Strawberry season is here

Published 9:48 am Thursday, June 23, 2011

Column: Notes from the Garden, by Verlys Huntley

What can make our mouth water more than thinking about those freshly picked, luscious, juicy strawberries?

And when it comes to flavor, those large store-bought berries are nowhere close to locally-grown berries.

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You need to remember growers who ship their berries are mostly concerned about the ability of those berries to stand up to the lengthy shipping and storage that is required, and want a berry that still has eye appeal. Flavor is of much less importance. These growers are also much more apt to have used more herbicides and pesticides.

Verlys Huntley

There are three primary types of strawberries. The June bearing produce a crop for two to three weeks, usually starting in this area about the second week of June. Because of our late spring this year, many growers are finding the berries are running about two weeks behind normal, and many growers are just now getting into their picking season.

Everbearing strawberries produce three periods of fruit — spring, summer and fall. They produce few runners and will not spread out as June berries do.

The newer day neutral strawberries produce throughout the growing season, and also produce few runners.

Everbearing and day neutral may be good options for those people who have limited space, and want to plant in terraced beds, barrels, pyramids or use them as an edging plant. There is a lot of good information on the website:

Strawberry facts: Strawberries are not classified by botanists as a true berry, inasmuch as true berries have their seeds inside. On average, there are 200 seeds on each strawberry. Strawberries are the only fruit with their seeds on the outside. Strawberries belong to the genus Fragraria in the rose family (meaning fragrant). There are several theories of how they got the name strawberry. One is that the berries are strewn around on the plants, thus strewn berry, later strawberry. There is also a legend that 19th century English children picked the fruit and strung them on grass straws and sold them as straws of berries. Another theory is that even in ancient culture, berries were mulched with straw around the plant — thus strawberry.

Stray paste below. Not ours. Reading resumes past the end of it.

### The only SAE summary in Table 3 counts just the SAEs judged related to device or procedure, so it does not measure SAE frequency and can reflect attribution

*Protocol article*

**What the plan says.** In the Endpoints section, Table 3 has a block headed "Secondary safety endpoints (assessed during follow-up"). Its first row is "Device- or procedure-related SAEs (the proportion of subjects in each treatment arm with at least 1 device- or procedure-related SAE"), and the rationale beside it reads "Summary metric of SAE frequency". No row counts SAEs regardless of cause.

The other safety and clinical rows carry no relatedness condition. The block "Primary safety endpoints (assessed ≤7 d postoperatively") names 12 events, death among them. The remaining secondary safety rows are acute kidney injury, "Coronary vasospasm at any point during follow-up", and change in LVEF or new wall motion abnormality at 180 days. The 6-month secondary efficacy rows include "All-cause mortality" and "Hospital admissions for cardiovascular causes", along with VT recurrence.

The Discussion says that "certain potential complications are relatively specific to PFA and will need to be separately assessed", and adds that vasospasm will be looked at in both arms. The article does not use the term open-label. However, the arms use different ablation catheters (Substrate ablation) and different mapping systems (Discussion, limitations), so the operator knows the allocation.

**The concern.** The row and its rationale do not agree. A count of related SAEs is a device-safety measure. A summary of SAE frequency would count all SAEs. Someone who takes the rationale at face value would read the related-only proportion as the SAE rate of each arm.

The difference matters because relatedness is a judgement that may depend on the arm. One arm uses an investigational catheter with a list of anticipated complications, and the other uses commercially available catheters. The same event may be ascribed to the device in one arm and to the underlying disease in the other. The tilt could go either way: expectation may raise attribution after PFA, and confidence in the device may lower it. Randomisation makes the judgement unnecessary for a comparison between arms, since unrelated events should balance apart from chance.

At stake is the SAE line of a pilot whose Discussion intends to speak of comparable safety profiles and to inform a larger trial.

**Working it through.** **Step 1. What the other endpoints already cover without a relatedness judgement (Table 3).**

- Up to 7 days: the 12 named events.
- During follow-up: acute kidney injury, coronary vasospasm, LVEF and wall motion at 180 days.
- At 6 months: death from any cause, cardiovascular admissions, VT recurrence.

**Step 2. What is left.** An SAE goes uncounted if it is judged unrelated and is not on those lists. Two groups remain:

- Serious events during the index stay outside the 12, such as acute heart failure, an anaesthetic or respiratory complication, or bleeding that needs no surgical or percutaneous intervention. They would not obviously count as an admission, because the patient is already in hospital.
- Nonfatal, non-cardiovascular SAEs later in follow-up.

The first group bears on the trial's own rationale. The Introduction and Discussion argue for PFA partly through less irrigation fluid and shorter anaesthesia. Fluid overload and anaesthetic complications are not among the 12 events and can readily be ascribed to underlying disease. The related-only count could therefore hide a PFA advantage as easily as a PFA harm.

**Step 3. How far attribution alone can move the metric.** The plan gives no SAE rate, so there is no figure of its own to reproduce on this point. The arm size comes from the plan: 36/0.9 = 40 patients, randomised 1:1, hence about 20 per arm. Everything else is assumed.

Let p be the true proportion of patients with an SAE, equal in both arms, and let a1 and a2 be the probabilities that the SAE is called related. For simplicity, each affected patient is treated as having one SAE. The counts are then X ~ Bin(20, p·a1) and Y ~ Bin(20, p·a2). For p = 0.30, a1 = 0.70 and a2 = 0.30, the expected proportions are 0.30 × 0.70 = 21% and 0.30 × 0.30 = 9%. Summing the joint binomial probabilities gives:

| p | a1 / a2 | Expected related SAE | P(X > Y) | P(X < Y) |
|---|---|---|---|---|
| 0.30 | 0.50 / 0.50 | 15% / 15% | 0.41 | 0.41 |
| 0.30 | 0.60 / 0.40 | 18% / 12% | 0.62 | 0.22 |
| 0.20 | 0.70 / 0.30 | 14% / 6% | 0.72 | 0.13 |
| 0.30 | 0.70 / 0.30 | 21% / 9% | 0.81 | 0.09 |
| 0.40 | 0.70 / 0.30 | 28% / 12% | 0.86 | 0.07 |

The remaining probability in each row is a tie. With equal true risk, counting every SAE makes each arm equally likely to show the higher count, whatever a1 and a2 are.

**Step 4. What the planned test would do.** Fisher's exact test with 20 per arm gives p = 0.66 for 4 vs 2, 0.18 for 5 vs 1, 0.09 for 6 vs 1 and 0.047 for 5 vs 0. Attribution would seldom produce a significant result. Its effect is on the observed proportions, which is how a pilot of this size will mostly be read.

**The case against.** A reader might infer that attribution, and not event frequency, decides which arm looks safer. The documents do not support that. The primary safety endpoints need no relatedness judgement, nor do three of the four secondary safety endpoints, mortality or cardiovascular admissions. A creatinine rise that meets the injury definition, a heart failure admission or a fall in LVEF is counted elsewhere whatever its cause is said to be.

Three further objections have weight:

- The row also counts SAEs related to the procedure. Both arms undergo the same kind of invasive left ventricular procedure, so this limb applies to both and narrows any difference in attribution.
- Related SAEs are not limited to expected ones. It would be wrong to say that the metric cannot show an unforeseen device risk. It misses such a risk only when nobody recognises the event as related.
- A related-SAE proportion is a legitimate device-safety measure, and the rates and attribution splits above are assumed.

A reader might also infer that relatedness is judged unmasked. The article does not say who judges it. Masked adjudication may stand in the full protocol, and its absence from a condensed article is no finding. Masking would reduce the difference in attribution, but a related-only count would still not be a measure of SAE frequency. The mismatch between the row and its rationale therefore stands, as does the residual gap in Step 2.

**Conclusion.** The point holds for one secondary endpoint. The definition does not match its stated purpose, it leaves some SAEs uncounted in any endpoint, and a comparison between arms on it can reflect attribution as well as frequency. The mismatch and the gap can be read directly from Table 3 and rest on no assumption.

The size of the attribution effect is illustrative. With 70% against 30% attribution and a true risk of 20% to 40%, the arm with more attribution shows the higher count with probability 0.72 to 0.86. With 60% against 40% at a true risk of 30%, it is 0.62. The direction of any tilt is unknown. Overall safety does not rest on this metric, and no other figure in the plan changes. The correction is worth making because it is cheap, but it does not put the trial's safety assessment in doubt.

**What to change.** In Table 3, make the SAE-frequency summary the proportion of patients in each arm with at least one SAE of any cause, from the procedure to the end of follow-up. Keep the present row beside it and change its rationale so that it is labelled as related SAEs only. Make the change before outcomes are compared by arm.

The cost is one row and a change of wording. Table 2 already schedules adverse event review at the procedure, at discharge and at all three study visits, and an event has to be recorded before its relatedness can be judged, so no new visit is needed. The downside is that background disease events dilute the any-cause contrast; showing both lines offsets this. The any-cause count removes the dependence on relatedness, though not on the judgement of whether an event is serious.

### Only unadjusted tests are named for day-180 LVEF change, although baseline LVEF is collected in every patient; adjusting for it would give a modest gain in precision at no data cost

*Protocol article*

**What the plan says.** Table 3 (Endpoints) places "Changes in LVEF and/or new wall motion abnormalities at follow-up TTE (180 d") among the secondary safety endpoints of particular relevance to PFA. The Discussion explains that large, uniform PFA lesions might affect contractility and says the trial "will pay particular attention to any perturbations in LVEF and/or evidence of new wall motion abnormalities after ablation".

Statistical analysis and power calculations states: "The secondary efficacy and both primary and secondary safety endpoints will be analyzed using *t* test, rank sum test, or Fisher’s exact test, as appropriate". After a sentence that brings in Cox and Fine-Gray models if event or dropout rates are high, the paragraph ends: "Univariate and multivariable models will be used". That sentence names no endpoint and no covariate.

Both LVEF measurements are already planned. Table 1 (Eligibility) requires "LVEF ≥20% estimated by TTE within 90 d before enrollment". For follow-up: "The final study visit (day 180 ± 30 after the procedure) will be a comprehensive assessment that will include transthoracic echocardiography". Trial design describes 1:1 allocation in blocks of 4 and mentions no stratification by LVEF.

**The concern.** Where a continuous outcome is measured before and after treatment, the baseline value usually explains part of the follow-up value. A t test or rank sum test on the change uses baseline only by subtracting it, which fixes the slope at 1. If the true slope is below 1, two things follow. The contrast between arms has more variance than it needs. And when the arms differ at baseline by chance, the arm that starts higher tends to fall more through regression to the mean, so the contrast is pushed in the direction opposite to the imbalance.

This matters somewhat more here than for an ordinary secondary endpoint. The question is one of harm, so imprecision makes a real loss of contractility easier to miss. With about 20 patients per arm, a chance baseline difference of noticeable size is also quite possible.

The flavor of strawberries is influenced by weather, the variety and ripeness, with the smaller, later-produced berries frequently being sweeter and more flavorful.

Strawberries are very high in Vitamin C. Eight medium size berries will give you 140 percent of your recommended daily value of Vitamin C. They also are a good source of folic acid, potassium and fiber. They are fat free and low in calories, with one cup of unsweetened berries only 55 calories.

One quart of strawberries equals about 1 1/4 pounds and when crushed will equal about one pint. They are best stored only for two or three days, in shallow containers in the refrigerator unwashed. When ready to use them, you take the green caps off, and wash them. If you have more than you can use in a few days, you can freeze them. If you freeze them for a short period of time on a cookie sheet, you can then pour these frozen berries into containers and they will retain their shape better when using them later.